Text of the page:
Bank Holding Company Act
The original law (subsequently amended), specified that the Federal Reserve Board of Governors must approve the establishment of a bank holding company, and prohibited bank holding companies headquartered in one state from acquiring a bank in another state. The law was implemented in part to regulate and control banks that had formed bank holding companies in order to own both banking and non-banking businesses. The law generally prohibited a bank holding company from engaging in most non-banking activities or acquiring voting securities of certain companies that are not banks.
The interstate restrictions of the Bank Holding Company act were repealed by the Riegle-Neal Interstate Banking and Branching Efficiency Act of 1994 (IBBEA). The IBBEA allowed interstate mergers between "adequately capitalized and managed banks, subject to concentration limits, state laws and Community Reinvestment Act (CRA) evaluations." Other restrictions which prohibited bank holding companies from owning other financial institutions were repealed in 1999 by Gramm-Leach-Bliley Act. In the United States, financial holding companies continue to be prohibited from owning non-financial corporations in contrast to Japan and continental Europe where this arrangement is common. Instead, private equity firms, which solicit funds and, in essence, provide commercial banking services, have taken advantage of the workaround available to acquire large ownership positions in a number of non-financial corporations, enabling the enterprise to obtain financing.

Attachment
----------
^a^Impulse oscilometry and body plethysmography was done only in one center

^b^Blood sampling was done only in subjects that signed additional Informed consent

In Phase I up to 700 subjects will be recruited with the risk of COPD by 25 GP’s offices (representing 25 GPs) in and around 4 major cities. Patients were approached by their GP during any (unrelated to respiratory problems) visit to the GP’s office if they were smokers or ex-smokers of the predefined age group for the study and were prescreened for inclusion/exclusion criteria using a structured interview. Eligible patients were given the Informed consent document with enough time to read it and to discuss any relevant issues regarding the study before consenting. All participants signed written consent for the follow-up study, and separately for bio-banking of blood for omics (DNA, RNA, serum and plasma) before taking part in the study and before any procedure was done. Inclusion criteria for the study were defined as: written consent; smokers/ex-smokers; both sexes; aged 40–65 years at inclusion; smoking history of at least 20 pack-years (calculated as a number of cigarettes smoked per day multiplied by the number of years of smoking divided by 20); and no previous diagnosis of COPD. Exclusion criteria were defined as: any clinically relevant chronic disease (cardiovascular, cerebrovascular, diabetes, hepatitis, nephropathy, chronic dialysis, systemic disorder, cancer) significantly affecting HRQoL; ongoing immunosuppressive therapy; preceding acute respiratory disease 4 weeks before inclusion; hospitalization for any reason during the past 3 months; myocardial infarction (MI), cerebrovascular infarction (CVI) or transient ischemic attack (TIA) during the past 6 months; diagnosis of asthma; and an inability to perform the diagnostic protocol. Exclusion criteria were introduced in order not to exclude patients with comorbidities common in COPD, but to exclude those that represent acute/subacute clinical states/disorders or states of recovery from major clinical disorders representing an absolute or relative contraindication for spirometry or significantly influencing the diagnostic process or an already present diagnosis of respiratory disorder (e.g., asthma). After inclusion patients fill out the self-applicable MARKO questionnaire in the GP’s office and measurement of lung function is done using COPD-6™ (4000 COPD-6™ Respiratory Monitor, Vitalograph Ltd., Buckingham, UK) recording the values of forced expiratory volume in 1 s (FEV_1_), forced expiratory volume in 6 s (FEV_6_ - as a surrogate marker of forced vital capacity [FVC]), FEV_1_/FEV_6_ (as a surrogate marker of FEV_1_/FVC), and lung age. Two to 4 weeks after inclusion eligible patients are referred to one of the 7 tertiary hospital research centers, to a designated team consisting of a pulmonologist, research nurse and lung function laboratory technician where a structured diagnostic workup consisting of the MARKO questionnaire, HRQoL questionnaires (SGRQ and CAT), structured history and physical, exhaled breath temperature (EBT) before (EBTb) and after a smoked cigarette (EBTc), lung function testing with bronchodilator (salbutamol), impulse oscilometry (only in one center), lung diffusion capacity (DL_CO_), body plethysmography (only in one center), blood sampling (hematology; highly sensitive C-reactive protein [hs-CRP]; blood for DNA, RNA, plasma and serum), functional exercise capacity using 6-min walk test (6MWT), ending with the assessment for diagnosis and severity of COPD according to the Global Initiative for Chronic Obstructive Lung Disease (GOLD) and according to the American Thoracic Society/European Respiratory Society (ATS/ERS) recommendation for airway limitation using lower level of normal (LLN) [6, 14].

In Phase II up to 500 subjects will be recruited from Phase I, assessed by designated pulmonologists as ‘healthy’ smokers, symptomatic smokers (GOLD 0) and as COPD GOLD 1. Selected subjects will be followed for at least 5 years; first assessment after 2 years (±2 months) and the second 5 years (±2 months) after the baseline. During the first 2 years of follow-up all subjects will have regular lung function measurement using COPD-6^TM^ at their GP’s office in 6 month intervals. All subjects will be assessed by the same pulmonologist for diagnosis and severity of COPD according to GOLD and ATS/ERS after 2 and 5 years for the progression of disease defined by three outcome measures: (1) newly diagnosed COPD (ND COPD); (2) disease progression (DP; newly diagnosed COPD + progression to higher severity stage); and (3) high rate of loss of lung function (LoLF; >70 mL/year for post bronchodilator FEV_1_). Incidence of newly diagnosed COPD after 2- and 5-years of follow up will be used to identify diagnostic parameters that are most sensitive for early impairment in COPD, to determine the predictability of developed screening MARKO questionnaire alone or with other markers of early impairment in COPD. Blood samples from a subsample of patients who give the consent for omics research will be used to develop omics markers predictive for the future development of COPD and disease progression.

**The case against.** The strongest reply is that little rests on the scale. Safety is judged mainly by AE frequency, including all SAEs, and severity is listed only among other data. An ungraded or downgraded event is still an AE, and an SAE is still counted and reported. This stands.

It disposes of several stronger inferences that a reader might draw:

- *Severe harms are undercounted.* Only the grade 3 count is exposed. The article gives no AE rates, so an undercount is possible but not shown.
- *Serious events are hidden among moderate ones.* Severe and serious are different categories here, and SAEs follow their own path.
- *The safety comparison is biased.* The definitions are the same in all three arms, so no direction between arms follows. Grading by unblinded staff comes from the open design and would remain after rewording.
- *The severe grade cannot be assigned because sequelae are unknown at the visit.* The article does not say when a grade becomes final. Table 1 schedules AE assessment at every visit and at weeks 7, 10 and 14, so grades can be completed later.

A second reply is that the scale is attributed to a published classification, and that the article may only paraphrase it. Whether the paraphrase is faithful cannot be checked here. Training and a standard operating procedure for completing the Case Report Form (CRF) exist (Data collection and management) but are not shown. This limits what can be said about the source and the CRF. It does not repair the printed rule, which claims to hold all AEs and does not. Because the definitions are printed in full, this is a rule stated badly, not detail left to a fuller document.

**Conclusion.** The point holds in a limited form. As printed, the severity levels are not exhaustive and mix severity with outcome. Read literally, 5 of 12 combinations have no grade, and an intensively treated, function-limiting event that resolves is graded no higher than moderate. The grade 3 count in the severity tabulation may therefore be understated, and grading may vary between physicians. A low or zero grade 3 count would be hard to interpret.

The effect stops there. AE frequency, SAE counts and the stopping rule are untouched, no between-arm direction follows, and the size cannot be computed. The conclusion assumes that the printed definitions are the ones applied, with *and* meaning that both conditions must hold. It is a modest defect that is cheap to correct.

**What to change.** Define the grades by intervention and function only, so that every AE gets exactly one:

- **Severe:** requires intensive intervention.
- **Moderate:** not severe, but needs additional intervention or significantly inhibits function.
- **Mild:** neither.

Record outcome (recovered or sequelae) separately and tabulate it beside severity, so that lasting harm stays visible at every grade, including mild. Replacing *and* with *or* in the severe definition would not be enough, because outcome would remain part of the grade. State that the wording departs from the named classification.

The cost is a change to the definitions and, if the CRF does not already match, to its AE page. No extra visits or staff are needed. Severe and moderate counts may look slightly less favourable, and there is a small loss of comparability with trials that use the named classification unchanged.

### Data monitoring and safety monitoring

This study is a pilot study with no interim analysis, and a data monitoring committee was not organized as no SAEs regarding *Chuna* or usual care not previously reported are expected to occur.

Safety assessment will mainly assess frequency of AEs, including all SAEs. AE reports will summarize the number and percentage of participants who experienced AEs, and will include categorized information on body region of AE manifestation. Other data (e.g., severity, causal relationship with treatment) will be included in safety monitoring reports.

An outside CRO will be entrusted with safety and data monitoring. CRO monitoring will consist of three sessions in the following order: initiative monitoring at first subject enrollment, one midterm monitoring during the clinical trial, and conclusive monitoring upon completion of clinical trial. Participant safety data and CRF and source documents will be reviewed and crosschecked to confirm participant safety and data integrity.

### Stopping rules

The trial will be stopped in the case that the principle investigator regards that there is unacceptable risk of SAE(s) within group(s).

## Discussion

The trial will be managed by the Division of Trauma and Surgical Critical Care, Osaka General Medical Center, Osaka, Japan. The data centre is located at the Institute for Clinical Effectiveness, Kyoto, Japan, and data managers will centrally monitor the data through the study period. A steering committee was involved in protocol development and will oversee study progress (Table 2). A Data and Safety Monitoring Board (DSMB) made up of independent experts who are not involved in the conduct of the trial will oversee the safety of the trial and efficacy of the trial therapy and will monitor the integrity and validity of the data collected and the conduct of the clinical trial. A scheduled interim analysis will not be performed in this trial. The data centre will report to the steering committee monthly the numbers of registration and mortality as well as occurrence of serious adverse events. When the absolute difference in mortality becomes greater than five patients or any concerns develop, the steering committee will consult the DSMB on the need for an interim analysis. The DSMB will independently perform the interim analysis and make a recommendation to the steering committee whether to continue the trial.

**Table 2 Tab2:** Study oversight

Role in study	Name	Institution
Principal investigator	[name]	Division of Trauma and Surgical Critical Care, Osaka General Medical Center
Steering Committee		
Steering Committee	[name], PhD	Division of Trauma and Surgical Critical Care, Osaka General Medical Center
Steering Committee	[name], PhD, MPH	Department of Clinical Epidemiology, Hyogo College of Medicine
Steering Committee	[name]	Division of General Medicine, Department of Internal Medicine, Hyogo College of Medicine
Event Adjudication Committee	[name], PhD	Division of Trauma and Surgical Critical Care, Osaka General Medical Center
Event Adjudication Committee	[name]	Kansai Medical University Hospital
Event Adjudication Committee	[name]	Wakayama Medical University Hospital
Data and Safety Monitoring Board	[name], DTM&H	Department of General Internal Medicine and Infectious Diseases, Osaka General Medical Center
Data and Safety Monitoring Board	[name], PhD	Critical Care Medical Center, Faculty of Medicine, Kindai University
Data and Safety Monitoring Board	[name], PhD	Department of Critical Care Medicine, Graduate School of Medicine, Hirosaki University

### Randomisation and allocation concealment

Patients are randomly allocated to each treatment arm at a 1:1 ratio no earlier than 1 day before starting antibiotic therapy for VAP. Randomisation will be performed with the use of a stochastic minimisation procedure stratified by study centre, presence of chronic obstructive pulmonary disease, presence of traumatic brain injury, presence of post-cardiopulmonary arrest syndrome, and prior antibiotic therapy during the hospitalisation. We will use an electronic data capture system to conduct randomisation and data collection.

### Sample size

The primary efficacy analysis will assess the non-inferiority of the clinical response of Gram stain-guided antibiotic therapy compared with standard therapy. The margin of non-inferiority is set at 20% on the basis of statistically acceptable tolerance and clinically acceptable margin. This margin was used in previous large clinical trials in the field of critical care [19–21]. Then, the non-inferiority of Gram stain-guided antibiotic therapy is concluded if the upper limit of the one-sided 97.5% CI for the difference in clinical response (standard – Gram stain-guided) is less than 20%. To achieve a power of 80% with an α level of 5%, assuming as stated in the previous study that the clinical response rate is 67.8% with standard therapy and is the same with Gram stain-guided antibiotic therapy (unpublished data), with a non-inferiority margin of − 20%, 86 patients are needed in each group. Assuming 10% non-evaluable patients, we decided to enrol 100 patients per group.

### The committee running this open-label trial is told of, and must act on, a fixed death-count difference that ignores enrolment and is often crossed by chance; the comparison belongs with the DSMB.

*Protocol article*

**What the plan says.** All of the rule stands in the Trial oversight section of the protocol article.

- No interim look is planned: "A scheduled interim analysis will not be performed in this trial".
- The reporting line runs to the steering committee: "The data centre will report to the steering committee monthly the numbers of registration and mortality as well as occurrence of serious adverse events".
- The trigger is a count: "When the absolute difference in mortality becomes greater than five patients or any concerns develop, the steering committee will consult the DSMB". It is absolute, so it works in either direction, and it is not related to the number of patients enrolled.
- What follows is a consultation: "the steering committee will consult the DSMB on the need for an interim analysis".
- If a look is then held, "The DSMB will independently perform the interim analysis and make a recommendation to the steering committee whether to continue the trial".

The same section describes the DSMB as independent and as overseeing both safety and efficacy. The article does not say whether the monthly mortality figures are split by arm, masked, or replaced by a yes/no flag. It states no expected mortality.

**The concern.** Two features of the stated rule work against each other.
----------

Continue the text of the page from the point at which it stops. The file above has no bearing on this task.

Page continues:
- Public Law 511, 85th Congress, Chapter 240, 2d Session, H.R. 6227: An Act to Define Bank Holding Companies, Control their Future Expansion, and Require Divestment of their Nonbanking Interests [Bank Holding Company Act of 1956]
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